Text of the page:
By Maren Mitchell.
We have an appetite for scammers. The events that led up to the sham Fyre Festival orchestrated by Billy McFarlane have been documented twice: in Hulu’s ‘Fyre Fraud’ and Netflix’s Fyre: The Greatest Party That Never Happened. The fraudulent activities of fake ‘German heiress’ Anna Delvey (real name, Anna Sorokin) were revealed in 2017 in one of the New York Post’s most-read articles of the year and will be soon dramatized for Netflix. Furthermore, a hugelyawaited article for The CUT, written by Caroline Calloway’s “best friend and ex ghostwriter detailed the miserable life hidden behind the beautiful aesthetic of a highly curated Instagram feed and the scam behind her $165 “creativity” workshops.
For those of you unaware of the above (hello, where have you been?!), I’ll quickly summarise.
Fyre Festival: Billy McFarlane, CEO of Fyre Media Inc., organised a luxurious music festival on a prestigious, private island, promoted using $250,000-a-post A-list supermodels such as Kendall Jenner, Bella Hadid and Emily Ratajkowski. Those with tickets, costing up to £75,000, were promised luxury villas and “the best in food, art, music and adventure” but landed in the Bahamas to no musicians, wet mattresses in tents and cheese on sliced bread. Local residents who spent hours labouring for the festival were left unpaid. Billy McFarlane is now in prison.
Anna Delvey: Russian-born Anna Sorokin moved to New York and assumed a fake name and history, painting herself as a rich heiress waiting for her trust fund money to come through. She racked up tens of thousands of dollars in unpaid hotel bills and scammed millions from investors and banks in her ploy to create ‘The Anna Delvey Foundation’—an exclusive private club full of art and luxury. She convinced a friend to cover the costs of a trip to Morocco, for which she would supposedly pay back immediately upon their return, but instead scammed her out of $70,000: more than said friend’s annual salary. Anna Sorokin is now in prison.
Caroline Calloway: Instagram ‘influencer’ with an unpaid ‘caption’ ghostwriter who obtained thousands of followers and eventually received a $375,000 book deal—also written by the same unpaid ghost-writer. She began hosting $165 four-hour “creativity” workshops meant to include fresh salad lunches and a flower crown workshop. These amounted to a ‘no lunch provided’ brief meet and greet with a single flower placed in attendees’ hair upon arrival… Her Instagram portrayed an American girl experiencing the University of Cambridge. The reality was a very unwell, Adderall-addicted student unable to get up, shower or go to class. Of course, Caroline Calloway did not receive prison time, but culturally she has been definitively ‘cancelled’.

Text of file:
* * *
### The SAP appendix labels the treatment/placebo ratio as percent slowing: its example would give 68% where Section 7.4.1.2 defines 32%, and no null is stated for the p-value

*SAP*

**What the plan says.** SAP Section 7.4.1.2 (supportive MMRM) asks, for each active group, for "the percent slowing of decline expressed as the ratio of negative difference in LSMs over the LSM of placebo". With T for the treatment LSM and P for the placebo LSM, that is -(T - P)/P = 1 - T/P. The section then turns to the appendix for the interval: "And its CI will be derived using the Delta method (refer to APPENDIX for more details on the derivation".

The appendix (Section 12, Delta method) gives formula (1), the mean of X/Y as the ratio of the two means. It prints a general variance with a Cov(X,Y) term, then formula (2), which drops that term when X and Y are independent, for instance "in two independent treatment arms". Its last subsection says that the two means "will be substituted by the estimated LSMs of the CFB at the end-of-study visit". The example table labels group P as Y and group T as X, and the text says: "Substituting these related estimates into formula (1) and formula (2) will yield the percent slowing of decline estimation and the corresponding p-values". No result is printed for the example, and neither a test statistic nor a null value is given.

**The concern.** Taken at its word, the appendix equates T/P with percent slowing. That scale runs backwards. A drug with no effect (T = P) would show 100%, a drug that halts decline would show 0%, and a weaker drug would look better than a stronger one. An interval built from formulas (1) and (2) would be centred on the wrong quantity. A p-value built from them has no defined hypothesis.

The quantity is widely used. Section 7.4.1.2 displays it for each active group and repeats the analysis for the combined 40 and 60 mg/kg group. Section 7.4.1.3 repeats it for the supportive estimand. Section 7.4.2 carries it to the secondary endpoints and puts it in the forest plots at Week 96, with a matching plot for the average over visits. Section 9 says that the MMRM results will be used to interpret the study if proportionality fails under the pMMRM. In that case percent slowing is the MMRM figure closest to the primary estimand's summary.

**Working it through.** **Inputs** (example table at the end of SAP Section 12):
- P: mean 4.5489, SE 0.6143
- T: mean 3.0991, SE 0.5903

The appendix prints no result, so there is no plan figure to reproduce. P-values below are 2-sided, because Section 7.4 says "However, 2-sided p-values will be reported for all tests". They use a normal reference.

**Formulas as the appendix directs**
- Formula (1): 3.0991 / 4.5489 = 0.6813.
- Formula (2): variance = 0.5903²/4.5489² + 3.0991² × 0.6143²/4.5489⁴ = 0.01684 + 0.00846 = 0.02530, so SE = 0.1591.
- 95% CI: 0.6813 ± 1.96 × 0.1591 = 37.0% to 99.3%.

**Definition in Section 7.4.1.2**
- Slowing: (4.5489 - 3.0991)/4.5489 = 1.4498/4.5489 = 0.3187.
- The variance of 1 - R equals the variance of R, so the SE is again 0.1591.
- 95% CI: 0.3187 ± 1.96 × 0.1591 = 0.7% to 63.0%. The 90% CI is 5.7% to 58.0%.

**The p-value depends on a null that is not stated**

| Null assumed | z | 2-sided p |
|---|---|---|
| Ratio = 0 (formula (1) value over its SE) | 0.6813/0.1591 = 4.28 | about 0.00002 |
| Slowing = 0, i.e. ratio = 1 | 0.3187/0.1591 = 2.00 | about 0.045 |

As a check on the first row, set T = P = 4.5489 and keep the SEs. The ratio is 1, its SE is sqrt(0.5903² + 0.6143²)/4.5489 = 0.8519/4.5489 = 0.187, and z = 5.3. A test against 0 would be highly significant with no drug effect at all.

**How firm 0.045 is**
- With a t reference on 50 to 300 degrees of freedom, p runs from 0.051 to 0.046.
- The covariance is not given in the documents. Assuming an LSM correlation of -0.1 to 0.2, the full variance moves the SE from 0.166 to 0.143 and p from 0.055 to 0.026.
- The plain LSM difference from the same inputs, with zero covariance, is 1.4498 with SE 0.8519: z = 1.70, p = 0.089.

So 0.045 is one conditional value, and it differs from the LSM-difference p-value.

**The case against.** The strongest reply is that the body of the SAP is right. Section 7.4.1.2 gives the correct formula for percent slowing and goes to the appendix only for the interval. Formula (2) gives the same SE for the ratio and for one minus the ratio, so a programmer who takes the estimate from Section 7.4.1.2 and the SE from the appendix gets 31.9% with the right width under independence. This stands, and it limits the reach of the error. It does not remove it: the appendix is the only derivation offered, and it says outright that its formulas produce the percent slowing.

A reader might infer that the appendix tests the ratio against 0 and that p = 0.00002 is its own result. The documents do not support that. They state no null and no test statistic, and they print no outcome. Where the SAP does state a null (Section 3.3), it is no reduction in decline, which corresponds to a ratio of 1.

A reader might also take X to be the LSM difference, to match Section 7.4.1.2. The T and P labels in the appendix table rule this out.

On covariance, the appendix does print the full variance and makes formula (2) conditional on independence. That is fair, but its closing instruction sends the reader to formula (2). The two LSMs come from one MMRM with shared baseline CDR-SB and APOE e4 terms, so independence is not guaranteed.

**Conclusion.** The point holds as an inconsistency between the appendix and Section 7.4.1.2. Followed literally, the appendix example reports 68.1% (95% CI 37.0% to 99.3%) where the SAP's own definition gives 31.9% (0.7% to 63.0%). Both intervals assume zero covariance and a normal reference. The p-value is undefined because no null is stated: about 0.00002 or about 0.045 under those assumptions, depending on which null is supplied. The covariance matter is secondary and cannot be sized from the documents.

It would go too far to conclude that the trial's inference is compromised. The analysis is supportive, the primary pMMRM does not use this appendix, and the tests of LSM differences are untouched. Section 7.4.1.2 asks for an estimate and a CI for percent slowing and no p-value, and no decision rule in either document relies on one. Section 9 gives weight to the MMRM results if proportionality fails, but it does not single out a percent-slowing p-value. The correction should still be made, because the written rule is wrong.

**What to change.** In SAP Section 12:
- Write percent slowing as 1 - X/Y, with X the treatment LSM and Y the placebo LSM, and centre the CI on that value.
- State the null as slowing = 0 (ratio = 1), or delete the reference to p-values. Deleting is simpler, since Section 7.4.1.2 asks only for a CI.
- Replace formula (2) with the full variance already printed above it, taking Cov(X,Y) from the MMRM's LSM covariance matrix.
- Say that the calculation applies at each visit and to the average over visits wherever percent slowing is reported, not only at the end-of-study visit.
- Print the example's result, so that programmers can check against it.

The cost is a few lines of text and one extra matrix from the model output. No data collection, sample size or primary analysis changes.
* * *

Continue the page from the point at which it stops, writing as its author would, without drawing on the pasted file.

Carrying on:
Why do these stories grip so many of us? Is it because we see a little of ourselves in them?
Instagram condenses our lives into a grid of small screen-sized images themed to portray an overriding depiction of ourselves. We’re all self-branding: either subconsciously or with total awareness. We contrive, we construct, we deceit: but we do so innocently. We take the 10% of our lives that may fall outside the mundane and we capture and post it. The essence of what we’re trying to portray is real—we were on that holiday; we were with those friends—but the total reality is not. However, with ‘scammers’, everything was a total fraud.
It is no coincidence that Instagram played a vital role for Fyre Festival, Anna Delvey and Caroline Calloway. Instagram is the fuel for these scams with ‘likes’ as the new currency, as we all strive for a chunk of the incredible lives being sold to us. I predict very few of the ticket holders for Fyre Festival had purchased the tickets for the music. They purchased tickets for the experience, but not without Instagram documentation. I guess the vast majority purchased with the sole purpose of chronicling the whole event on their feeds for their followers to jealously gawk at. Anna Delvey was notoriously not good company. She was dry, awkward and self-obsessed. But she made numerous friends and connections in New York. Surely, that had nothing to do with the events she would have got them invited to? Or the $400 an hour personal trainer she would have friends train with? Or the elaborate holidays to Morocco? Surely, inclusion into Anna Delvey’s extravagant life was not all they were after? Caroline Calloway only sold $165 flower crown workshops because there was a market for it.
Instagram is about making our lives seem as interesting as possible and this requires slight fabrication from all of us. Scammers take this to the most extreme, even criminal, extents. So, when they get caught, are we not relieved and almost a little grateful? It reminds us that the incredible lives of those we follow aren’t always that incredible at all. Do scammers being outed just remind us that, although on varying scales, we’re all just faking it a little bit?